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Can I Keep Going Until The Economy Recovers?

Do I have enough cash to last until the recovery comes?


Most businesses are going through a rough period. The worldwide economy has been in a depression or a recession, depending on whom you ask, for many months. The recovery will come. For some businesses, the question is whether the recovery will come soon enough.

Do I have enough coming in or can I cut down on what's going out to keep the business going a little longer? Can I find ways to bring in more money? How can I reduce expenditures even more? If I do these things, how much longer can I keep the business afloat? Will that be long enough? How many months away is the recovery? The calculation is the same for the largest corporation as for the smallest individual shop owner. Some items may be more complex for the large corporation, requiring several accountants to track, but small shop owners use the same basic formula.

If you have been asking yourself these questions, there is a simplified formula to calculate how much longer you can keep the business afloat.

Calculate How Much You Need

(COH + I) / BR = MO

COH = Cash On Hand
I = Income from all sources
BR = monthly Burn Rate
MO = remaining Months of Operation

Start with your COH, or Cash on Hand. This includes the money in the business' bank accounts, petty cash funds, and any other cash you already have. Add to that any income you realistically expect to receive. This would include payment on outstanding invoices, trade receivables, and cash received from sales. You could also include as income the funds from any additional credit sources you might have available. (If you include credit here, be sure to include the cost of the credit in your Burn Rate below.) Cash plus income is what we have to work with. Our question is, how long will it last?

Understand Your Burn Rate

The other key term in our formula is Burn Rate. This is a way of measuring how quickly our income becomes outgo. You calculate your Burn Rate by adding all your regular and anticipated expenses. Where a shop owner might include rent payments on the store as part of his Burn Rate, a corporation might include mortgage payments on several properties. The shop owner includes the money he pays his nephew to sweep the store every night, while the corporation has to include its payroll, the accrual cost for benefits, and contributions to employee stock purchase programs. Be sure to add all your monthly expenses into your monthly Burn Rate calculation. A good way for a small business to be sure they include all monthly expenses is to go back through the business checkbook for the past several months.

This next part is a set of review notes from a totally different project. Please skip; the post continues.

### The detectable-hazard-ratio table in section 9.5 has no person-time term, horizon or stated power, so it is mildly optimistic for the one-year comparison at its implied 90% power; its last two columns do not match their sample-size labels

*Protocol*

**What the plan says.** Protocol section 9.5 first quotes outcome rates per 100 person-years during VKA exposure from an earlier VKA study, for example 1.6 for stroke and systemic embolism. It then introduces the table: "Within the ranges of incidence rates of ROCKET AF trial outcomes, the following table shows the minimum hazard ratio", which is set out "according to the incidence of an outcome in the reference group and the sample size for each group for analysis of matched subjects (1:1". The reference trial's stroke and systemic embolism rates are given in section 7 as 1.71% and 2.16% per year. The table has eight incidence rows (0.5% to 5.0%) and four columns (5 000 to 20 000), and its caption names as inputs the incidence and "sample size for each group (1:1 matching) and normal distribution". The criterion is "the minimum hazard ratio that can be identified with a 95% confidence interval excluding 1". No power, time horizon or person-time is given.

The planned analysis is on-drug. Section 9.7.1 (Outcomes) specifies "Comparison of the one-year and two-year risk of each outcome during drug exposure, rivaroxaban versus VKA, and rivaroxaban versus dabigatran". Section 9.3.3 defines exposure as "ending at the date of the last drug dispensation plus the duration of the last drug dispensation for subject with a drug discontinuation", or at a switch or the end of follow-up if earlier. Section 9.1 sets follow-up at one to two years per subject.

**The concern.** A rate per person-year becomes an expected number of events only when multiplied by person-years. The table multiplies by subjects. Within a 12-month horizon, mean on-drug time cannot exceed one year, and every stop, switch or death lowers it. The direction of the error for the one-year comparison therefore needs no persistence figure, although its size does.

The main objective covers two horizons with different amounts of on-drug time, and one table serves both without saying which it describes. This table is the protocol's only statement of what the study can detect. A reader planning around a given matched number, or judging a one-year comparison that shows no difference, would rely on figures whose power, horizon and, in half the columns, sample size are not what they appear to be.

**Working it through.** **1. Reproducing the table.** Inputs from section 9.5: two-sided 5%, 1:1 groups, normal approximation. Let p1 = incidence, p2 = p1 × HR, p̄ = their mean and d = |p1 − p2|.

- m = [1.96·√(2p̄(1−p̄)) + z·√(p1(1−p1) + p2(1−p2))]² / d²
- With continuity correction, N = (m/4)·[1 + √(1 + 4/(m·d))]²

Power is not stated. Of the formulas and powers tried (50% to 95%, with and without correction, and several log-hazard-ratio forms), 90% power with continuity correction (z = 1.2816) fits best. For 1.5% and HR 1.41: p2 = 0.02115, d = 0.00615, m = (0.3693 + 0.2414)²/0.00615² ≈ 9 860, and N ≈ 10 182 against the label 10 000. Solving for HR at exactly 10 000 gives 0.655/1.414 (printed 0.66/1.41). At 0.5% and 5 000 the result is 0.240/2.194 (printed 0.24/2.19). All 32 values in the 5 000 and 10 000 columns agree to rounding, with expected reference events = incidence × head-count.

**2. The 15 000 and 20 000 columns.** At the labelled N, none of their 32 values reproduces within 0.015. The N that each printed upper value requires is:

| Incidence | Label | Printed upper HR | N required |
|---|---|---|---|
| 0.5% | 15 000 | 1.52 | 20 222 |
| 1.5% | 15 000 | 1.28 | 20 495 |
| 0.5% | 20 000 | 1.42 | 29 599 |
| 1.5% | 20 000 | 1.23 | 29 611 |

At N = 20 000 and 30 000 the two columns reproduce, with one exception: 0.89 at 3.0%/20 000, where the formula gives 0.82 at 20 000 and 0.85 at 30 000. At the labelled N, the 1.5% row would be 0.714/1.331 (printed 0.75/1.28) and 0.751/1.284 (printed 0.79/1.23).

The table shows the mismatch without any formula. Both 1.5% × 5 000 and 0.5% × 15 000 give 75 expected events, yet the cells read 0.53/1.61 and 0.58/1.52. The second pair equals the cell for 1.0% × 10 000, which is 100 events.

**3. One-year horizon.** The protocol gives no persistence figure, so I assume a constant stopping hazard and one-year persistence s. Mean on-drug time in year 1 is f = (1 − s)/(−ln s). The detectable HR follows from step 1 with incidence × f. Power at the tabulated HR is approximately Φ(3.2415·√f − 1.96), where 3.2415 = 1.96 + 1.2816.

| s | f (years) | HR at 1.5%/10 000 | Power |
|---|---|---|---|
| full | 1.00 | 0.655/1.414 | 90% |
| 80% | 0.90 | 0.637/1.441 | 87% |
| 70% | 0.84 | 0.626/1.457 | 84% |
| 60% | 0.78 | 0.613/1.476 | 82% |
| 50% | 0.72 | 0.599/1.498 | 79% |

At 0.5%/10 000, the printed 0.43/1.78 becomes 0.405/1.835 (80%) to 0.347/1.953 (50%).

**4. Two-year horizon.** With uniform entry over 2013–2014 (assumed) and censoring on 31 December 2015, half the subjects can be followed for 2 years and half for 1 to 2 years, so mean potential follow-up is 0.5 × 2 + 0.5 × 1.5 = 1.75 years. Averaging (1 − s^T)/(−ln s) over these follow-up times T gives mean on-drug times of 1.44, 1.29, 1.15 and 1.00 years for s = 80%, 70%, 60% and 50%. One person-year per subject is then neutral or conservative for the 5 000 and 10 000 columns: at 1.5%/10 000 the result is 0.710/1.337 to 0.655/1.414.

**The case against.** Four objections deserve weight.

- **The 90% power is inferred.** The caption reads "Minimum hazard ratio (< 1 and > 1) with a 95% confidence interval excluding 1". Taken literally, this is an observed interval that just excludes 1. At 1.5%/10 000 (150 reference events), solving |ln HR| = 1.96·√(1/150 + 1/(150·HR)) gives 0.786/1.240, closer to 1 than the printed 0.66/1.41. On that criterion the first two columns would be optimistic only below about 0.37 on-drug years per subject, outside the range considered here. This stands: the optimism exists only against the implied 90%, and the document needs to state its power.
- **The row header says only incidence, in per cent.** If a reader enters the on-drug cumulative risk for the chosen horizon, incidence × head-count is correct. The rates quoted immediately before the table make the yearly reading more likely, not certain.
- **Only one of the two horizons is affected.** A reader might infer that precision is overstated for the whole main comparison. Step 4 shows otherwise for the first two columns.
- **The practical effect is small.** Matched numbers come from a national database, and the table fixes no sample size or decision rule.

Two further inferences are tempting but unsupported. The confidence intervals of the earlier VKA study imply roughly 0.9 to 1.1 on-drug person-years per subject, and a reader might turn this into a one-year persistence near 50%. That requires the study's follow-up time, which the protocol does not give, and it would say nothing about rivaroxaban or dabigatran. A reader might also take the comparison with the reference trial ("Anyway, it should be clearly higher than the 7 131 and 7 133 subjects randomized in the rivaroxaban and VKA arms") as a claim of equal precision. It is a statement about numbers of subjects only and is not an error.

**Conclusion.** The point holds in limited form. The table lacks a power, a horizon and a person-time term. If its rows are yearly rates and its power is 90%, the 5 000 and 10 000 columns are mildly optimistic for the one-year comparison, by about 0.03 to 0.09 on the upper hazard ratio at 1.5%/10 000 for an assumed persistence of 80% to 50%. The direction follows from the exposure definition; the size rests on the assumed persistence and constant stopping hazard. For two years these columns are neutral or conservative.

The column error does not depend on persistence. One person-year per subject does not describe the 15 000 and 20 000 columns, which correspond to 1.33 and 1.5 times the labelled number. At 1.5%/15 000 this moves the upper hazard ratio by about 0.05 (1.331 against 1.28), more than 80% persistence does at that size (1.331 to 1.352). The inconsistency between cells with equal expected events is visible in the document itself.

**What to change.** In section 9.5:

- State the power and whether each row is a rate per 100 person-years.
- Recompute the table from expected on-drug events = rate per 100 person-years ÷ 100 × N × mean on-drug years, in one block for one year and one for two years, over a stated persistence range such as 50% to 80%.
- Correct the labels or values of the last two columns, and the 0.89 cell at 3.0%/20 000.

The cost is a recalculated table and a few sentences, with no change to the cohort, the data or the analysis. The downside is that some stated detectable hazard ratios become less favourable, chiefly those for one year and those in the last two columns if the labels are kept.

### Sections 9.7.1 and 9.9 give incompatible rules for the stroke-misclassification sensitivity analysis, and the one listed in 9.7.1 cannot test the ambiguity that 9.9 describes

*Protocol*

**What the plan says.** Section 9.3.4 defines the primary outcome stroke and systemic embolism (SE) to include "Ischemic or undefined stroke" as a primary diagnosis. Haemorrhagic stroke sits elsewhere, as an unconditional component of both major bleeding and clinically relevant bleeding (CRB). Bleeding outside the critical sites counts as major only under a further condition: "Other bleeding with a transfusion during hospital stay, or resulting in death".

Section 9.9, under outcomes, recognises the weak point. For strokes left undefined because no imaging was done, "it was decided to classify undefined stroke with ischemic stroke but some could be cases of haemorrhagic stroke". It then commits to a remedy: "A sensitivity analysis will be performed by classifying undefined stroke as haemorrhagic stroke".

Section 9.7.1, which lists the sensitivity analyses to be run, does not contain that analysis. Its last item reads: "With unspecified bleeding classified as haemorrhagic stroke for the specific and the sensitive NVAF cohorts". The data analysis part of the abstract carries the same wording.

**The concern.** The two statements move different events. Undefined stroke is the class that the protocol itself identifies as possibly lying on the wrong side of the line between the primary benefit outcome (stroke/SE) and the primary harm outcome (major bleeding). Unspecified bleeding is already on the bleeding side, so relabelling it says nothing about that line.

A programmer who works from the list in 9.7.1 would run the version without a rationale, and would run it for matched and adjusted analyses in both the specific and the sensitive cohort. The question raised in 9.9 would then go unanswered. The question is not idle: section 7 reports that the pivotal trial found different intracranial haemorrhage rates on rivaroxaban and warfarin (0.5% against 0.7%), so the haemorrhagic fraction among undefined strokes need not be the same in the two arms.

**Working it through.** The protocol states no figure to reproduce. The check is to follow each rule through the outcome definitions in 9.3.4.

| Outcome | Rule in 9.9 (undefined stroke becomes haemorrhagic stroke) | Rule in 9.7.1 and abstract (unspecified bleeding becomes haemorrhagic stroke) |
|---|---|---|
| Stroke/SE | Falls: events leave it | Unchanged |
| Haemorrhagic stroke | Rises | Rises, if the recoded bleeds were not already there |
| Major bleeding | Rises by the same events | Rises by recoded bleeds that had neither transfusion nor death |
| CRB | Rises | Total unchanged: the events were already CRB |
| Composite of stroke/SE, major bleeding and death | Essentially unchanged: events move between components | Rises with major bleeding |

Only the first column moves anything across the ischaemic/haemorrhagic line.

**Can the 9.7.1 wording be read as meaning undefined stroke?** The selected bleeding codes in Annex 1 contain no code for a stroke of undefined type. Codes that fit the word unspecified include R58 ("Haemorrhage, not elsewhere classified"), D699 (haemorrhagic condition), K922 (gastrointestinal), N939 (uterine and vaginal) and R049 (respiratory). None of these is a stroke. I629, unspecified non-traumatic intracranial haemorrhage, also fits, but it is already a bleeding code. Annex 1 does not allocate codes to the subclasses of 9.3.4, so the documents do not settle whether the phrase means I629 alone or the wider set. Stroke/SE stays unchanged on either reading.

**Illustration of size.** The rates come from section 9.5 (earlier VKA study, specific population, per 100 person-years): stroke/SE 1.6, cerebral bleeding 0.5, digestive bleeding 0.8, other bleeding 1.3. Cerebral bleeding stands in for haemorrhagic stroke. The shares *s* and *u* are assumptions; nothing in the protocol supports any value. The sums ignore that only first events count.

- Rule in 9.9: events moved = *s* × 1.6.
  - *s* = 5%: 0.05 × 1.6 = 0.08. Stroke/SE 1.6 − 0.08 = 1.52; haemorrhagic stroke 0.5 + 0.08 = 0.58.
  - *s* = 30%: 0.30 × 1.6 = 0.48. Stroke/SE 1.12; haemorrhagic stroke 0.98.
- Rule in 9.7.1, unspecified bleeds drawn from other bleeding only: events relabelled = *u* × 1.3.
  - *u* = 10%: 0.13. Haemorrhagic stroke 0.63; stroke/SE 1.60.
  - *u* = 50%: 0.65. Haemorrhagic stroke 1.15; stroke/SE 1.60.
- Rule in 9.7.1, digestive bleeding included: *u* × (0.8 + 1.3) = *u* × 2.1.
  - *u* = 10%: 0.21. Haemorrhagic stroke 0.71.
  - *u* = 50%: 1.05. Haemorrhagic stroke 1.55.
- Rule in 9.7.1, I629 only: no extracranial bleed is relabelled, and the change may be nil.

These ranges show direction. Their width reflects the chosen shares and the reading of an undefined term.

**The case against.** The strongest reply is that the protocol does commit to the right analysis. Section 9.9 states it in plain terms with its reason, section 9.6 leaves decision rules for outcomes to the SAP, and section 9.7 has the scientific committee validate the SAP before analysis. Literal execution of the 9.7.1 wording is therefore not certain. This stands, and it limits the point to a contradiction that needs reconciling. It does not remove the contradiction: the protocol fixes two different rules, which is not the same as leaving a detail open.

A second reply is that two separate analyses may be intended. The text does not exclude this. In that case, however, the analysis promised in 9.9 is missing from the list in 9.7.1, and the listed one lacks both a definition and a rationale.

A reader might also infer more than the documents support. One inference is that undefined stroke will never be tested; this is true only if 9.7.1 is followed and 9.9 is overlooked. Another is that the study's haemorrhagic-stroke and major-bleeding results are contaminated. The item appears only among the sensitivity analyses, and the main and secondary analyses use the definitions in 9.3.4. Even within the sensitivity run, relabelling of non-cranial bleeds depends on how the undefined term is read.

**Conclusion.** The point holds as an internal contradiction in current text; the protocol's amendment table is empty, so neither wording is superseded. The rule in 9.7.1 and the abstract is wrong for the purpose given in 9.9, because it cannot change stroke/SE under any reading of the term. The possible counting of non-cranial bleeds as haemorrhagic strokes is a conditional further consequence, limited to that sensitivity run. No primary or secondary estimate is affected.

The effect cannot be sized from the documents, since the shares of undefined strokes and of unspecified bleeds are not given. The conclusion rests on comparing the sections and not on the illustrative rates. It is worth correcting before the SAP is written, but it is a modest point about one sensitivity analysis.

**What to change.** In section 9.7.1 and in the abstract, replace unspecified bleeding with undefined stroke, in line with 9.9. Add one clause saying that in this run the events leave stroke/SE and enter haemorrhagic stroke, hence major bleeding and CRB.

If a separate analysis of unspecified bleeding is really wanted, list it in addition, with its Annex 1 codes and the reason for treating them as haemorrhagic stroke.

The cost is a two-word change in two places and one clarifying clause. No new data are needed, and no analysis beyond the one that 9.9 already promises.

You need to add to the monthly Burn rate calculation a portion of any longer-term expenses. For instance, if you pay one of your suppliers quarterly, be sure to add one third of the expected quarterly payment to your monthly Burn Rate. If your tax assessment is due every six months, you need to add 1/6 of the tax payment to your monthly Burn Rate.

So to determine how many more months you can stay in business you divide your cash plus income by your monthly Burn Rate. If you have $1500 in the bank and expect to receive $500 each month you can expect to stay in business for three more months if your Burn Rate is $1000 per month. Similarly the corporation with a line of credit of $500,000 that has a Burn Rate of $300,000 per month and expects sales of $200,000 per month will survive less than four months.

Timing Your Payment Can Extend Your Time

Obviously, you want to do everything you can to increase your income and to decrease your outgo. A small business owner frequently can take advantage of discounts on invoices for prompt payment, usually upon receipt. Do this during the good times and you will have a little more cash to carry you over some of the rough spots. Similarly, if you make a point of paying invoices on time you may have an additional 60 to 90 day cushion when you really need it before your creditors get nasty. If you are always late paying your invoices, you won't have that cushion.

Look for ways to delay payments. United Airlines may negotiate with Boeing to delay delivery of a 777 for a few months. A small business owner can do the same thing on a smaller scale. You could, for example, not purchase the new delivery van for a couple of months. This might mean having to buy new tires for the old van, but it would decrease your Burn Rate. On the other hand, this is not the time to skimp on safety or preventive measures. If you decide not to purchase new tires and the delivery van has a blowout on the freeway, the towing and repair bill is likely to exceed what you would have spent for new tires. (See the article Cost Benefit Analysis to help you decide which is the better choice.)

Personal As Well

By the way, this works just as well for your personal finances as for a company's finances.

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